King of the Angel fans
The Angels lost their biggest booster on Monday. Rabbi Bernie King died at age 72 of cancer.
This remarkable man of the cloth, who promoted warmth and spirituality everywhere he went in the community and the world, loved God, his family/friends and his congregation.
But the Angels came in a close fourth. He adopted them as soon as he moved here after growing up in San Francisco following the old Pacific Coast League Seals. It was a team that set him up perfectly for all those early years of disappointments with the Angels.
“To a Seals fan,” he used to tell me, “it was a good year if they somehow could end up in seventh place.”
It wasn’t just the teams that appealed to Bernie, though. It was baseball itself. He loved everything about it. He wore baseball ties, had a yarmulke painted like a baseball and had a memorabilia collection — including balls signed by Babe Ruth and Lou Gehrig — that would make Cooperstown proud.
A perfect vacation for Bernie and his loving wife, Barbara, was driving up the coast, taking in 18 minor league games in 21 days.
“What could be better?” Bernie would say. Well, the Angels winning the World Series could be better. When it finally happened, in 2002, no one was happier than Bernie and his family, all of whom stayed long after Game 7 in Angel Stadium, hugging, laughing and crying with all the other delirious fans.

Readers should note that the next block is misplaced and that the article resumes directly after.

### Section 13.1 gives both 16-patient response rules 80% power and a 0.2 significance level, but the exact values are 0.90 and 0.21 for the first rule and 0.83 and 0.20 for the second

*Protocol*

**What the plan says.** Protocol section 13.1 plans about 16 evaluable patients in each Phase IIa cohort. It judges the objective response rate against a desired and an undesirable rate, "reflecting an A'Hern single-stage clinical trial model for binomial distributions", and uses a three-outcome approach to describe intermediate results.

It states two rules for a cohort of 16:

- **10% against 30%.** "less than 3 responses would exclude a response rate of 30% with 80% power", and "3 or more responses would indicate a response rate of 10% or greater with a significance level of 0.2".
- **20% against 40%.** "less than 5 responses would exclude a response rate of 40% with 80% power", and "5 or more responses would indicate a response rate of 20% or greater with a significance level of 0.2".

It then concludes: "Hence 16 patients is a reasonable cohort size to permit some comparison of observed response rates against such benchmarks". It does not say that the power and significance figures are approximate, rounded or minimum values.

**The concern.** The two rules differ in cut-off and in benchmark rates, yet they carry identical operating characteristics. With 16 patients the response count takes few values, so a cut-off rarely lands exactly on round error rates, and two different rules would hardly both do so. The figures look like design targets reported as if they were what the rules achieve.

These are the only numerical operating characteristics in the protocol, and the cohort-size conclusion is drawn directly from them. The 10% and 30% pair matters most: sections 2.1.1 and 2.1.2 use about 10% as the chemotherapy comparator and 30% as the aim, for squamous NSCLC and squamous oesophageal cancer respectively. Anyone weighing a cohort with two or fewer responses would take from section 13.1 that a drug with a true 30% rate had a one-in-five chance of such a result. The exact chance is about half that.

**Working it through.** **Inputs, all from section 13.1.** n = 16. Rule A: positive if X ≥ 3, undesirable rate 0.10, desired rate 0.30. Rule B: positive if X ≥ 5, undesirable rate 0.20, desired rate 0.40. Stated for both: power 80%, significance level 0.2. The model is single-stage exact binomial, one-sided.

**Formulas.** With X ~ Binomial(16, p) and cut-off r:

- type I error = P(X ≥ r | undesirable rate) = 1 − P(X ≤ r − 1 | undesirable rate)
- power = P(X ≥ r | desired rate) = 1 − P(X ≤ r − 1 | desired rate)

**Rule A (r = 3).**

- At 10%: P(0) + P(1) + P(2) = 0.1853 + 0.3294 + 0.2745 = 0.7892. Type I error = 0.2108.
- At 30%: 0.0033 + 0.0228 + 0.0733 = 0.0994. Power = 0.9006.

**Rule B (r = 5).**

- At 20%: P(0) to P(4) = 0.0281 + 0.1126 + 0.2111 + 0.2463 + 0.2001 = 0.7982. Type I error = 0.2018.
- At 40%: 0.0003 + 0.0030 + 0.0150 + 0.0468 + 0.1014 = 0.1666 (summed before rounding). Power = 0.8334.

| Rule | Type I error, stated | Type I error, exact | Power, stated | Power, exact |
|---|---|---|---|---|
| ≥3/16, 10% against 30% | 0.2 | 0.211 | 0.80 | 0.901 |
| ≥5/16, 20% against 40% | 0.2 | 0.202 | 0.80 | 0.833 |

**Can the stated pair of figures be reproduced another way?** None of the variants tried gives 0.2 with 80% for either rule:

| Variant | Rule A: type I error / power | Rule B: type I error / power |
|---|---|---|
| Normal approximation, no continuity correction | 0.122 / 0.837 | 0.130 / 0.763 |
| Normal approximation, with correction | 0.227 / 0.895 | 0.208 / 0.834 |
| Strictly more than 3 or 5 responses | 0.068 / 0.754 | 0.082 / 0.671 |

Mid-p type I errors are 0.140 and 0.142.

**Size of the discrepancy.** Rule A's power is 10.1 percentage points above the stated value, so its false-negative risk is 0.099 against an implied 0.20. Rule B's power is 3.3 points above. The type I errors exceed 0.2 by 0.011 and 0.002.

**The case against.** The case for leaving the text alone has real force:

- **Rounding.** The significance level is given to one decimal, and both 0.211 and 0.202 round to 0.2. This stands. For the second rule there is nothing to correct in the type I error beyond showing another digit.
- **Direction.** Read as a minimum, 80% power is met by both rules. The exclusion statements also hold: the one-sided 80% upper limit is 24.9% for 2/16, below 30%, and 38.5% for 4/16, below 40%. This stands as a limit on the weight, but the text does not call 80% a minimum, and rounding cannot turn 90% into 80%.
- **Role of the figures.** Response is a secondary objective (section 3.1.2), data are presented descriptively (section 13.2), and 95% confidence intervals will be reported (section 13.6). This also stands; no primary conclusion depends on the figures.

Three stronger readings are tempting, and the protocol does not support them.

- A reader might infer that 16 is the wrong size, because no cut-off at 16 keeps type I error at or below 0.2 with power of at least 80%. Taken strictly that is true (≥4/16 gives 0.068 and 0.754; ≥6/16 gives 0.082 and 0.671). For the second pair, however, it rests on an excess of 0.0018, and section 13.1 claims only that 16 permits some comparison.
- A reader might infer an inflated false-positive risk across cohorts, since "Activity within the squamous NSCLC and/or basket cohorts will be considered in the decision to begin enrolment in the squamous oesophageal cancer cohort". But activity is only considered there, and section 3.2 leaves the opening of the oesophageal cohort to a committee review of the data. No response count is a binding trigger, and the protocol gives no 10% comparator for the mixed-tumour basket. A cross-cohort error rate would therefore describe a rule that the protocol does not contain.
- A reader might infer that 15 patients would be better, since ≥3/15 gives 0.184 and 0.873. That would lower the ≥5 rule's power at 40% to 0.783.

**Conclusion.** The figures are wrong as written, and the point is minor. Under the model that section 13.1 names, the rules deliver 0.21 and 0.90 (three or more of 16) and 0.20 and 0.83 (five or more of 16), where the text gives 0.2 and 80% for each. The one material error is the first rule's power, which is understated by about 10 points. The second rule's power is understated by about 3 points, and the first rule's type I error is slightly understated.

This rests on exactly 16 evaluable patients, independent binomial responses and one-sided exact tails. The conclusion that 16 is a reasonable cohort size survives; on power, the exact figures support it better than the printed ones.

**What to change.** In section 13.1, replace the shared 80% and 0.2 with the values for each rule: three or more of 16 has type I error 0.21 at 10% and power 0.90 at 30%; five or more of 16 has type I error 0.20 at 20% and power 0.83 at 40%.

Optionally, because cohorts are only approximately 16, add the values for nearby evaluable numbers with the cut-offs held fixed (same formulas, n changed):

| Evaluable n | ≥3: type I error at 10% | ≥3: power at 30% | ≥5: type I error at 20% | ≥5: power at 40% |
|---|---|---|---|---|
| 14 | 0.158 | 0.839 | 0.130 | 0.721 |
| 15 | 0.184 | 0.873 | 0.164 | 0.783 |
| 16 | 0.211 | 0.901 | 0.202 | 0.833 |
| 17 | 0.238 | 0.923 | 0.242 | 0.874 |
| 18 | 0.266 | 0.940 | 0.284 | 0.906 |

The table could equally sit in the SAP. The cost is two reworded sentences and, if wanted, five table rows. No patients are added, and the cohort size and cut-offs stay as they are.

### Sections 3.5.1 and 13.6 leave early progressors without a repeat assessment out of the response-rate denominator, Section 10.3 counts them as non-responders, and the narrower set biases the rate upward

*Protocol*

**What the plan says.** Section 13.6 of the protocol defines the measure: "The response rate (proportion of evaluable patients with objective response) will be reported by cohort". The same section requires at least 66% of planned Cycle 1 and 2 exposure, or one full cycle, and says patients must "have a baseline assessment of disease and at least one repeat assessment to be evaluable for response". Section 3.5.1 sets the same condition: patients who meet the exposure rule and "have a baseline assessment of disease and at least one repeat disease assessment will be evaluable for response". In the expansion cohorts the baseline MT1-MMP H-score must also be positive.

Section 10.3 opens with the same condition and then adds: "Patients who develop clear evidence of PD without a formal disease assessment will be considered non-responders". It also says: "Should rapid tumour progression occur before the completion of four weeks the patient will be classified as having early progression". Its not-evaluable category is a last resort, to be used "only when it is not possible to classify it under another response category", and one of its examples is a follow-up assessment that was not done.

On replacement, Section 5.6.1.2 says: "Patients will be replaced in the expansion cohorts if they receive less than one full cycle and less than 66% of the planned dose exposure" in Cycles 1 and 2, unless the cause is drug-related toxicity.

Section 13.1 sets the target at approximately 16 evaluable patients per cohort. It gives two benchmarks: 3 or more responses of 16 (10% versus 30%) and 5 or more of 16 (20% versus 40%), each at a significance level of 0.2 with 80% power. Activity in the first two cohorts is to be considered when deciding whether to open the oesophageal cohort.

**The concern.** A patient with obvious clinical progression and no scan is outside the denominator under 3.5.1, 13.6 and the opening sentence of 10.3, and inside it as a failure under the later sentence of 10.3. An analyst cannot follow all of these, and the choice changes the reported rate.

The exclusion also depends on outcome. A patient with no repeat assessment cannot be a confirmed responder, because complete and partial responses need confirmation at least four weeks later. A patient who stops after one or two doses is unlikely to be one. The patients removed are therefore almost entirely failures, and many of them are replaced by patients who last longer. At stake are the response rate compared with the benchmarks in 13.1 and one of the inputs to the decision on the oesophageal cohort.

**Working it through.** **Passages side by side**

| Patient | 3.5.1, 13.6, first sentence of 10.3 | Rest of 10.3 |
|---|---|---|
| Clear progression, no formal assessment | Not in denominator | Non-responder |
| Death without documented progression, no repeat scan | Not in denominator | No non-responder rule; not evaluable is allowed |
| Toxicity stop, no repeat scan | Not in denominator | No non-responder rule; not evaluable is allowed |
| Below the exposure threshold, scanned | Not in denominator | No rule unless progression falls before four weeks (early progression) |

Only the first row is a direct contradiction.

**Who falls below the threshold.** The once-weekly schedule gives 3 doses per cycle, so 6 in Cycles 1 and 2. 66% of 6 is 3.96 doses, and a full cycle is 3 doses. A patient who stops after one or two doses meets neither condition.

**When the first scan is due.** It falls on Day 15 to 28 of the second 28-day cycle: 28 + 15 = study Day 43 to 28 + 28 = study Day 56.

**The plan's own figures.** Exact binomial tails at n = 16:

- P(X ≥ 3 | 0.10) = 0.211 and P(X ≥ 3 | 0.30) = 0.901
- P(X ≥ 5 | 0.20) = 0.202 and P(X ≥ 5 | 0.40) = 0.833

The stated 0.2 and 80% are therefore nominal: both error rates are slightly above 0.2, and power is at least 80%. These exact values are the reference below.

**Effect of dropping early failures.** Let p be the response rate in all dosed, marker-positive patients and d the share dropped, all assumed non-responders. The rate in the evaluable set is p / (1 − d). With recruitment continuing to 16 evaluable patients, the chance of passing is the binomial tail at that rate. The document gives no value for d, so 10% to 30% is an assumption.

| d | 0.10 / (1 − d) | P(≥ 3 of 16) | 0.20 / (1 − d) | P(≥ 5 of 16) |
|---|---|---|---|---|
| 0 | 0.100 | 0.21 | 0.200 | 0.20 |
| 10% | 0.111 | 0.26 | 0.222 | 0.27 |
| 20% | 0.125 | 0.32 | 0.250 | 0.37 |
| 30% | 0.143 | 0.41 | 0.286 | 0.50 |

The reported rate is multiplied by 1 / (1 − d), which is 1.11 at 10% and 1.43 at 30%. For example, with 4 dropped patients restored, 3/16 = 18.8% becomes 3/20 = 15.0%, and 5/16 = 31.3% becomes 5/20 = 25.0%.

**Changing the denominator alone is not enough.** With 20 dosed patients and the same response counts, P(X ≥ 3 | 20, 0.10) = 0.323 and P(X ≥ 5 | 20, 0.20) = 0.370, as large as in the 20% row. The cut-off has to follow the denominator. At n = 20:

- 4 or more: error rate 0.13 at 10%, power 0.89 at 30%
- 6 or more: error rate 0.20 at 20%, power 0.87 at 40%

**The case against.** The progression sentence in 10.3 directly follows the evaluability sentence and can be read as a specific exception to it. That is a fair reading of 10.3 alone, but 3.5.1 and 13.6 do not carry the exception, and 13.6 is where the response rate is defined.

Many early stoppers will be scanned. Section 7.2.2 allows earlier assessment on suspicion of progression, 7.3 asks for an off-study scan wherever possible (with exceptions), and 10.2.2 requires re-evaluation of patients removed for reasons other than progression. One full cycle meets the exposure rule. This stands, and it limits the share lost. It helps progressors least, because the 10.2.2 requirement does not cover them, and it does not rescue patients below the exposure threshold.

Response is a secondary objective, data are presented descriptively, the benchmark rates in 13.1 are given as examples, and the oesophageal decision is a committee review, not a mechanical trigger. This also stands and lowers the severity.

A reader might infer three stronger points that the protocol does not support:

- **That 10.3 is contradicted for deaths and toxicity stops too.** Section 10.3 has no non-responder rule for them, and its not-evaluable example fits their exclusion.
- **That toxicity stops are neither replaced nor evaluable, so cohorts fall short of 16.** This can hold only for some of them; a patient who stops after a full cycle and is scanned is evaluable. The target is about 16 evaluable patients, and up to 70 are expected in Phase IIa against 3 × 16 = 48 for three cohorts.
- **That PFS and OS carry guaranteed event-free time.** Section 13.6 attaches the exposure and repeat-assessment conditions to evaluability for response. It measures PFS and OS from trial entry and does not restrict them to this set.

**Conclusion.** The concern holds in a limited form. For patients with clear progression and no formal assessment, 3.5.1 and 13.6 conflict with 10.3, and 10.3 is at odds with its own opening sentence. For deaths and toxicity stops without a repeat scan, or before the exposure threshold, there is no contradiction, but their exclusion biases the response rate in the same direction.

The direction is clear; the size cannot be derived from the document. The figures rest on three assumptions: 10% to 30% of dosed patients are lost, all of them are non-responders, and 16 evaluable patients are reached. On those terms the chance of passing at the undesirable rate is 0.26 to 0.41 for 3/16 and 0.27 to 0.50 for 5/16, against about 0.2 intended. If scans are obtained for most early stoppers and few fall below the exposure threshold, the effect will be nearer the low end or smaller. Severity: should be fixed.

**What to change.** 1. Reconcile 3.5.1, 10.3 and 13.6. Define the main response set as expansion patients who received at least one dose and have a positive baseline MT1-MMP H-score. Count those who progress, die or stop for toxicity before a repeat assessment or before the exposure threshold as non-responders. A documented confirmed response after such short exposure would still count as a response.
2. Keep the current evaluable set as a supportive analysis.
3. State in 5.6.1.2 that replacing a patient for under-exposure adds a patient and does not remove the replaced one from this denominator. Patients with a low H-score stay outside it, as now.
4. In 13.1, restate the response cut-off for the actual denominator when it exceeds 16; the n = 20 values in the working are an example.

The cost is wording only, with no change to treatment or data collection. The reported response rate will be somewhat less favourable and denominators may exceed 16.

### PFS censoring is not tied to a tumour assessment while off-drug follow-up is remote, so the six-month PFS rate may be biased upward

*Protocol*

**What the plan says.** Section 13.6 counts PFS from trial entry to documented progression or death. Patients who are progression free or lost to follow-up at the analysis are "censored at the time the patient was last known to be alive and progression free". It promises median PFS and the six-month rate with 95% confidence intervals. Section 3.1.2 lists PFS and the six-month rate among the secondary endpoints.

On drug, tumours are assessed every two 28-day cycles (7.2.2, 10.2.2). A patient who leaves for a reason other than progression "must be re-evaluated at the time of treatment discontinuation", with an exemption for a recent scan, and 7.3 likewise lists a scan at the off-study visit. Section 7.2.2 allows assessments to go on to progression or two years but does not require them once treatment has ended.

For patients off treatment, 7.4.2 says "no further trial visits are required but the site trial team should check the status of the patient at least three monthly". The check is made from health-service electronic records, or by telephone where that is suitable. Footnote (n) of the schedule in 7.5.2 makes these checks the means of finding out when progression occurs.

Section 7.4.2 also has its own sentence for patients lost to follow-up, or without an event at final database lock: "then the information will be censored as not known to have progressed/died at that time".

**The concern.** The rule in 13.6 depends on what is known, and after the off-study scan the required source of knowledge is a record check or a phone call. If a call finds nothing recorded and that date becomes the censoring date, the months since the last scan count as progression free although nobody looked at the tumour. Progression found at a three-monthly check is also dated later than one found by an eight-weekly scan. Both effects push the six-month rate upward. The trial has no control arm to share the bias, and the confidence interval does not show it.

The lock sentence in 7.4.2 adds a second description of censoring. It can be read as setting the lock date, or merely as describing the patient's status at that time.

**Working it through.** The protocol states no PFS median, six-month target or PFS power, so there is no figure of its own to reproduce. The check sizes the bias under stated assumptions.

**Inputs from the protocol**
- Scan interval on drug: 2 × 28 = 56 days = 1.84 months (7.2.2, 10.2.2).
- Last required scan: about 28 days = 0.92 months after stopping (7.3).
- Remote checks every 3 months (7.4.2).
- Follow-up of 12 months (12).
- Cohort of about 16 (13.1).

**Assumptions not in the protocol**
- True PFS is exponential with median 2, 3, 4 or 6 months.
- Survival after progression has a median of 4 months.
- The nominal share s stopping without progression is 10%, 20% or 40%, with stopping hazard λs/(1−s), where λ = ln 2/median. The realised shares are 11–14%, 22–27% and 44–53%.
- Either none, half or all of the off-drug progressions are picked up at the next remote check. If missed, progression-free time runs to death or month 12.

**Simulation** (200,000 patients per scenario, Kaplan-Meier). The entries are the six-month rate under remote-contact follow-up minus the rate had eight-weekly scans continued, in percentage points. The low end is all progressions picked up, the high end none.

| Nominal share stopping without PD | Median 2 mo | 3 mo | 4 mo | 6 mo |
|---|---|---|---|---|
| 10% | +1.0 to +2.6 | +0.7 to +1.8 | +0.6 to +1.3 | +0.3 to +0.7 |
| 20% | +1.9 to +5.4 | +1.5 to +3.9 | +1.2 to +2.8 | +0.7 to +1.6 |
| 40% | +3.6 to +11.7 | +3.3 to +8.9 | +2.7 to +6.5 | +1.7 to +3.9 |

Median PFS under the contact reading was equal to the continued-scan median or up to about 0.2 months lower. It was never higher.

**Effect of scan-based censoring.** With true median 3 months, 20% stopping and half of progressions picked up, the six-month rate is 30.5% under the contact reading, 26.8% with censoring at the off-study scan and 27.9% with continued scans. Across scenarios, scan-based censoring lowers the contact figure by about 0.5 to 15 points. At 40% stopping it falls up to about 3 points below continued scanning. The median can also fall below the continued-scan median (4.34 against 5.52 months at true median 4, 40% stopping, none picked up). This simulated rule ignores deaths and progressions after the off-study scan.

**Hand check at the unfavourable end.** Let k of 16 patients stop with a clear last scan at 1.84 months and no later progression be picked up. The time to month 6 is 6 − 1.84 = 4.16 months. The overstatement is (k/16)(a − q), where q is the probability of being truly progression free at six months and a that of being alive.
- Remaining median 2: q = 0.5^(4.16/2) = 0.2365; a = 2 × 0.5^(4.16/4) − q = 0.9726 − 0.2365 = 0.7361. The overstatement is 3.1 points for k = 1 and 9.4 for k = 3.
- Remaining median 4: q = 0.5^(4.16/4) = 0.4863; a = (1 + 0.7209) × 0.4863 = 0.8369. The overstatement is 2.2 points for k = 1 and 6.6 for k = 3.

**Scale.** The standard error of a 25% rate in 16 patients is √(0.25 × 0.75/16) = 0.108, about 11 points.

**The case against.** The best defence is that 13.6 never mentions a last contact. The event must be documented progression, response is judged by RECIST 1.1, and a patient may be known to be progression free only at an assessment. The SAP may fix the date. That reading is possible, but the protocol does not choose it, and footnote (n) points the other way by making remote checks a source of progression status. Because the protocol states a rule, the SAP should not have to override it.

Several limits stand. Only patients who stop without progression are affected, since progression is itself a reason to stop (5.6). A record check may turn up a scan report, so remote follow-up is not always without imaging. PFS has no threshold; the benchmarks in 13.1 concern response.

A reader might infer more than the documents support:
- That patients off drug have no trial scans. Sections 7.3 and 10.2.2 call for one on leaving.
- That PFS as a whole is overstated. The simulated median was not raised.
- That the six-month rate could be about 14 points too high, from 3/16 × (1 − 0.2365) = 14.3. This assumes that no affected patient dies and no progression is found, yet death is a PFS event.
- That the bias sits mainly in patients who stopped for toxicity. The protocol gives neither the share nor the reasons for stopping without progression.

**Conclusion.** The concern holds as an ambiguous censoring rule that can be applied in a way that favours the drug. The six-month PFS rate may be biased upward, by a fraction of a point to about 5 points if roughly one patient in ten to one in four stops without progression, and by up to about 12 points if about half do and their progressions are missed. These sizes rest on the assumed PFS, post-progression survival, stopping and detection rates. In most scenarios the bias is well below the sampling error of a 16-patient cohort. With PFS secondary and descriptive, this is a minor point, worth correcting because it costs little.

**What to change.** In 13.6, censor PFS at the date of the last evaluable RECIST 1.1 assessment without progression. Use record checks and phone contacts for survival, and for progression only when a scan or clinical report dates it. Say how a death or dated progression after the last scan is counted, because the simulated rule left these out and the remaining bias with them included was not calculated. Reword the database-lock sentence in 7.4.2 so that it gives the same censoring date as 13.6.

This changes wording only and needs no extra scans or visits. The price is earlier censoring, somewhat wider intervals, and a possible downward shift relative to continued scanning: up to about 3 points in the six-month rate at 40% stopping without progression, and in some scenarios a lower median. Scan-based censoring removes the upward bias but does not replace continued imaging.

“It doesn’t matter how many more times they win, they’ll never have another moment like that one,” Bernie would say.
He was there for most of the Angels’ great moments. He saw Rod Carew’s 3,000th hit and Reggie Jackson’s 500th home run and watched Don Sutton win his 300th game.
I’m proud to say I was his friend, and after he retired, our families often traveled together to Arizona for spring training. I was usually there to work. Bernie was there to watch the games, savor the atmosphere and go out later for a thick, juicy steak.
“I think I could very easily get used to this,” he’d say, with a smile that would stretch from one dugout to the next.
His devotion to the Angels spread throughout his wonderful, loving family. His sons David, Neil and Stephen are all devoted fans of the team, and his daughter Adeena, who went to her first game when she was two weeks old, still worships at the alter of Tim Salmon, even though she is grown up now and married.
Although his health had waned the past year or two, Bernie’s best times were still soft summer nights when he, Barbara and the kids would use their season tickets to watch the Angels win.
Once, as a surprise in the offseason, I took him to a prearranged breakfast with Mike Scioscia. When the Angels manager walked in and sat down with us in one of his favorite spots on Balboa Island, it was one of the few times I remember Bernie being speechless.
It automatically made Scisocia one of his favorite people, although Bernie was not beyond criticizing some of his late inning moves here and there.
I’m trying my best to write this today through the pain and sadness my wife, Marsha, and I and everyone who ever knew Bernie are feeling. He touched so many lives along the way.
For some reason I keep thinking about the Angels’ 2011 season, their 50th anniversary season, and how I won’t be talking to him all the time, listening to his analysis and opinions. On one of his last days, he looked up at me from his hospital bed and whispered: “Well, have they signed any free agents yet?”
I smiled and said, “No, not yet.” And later my mind wandered to the upcoming spring and summer. Life and the Angels season will go on. I know that.
But somehow, it just won’t feel the same without him.
— STEVE BISHEFF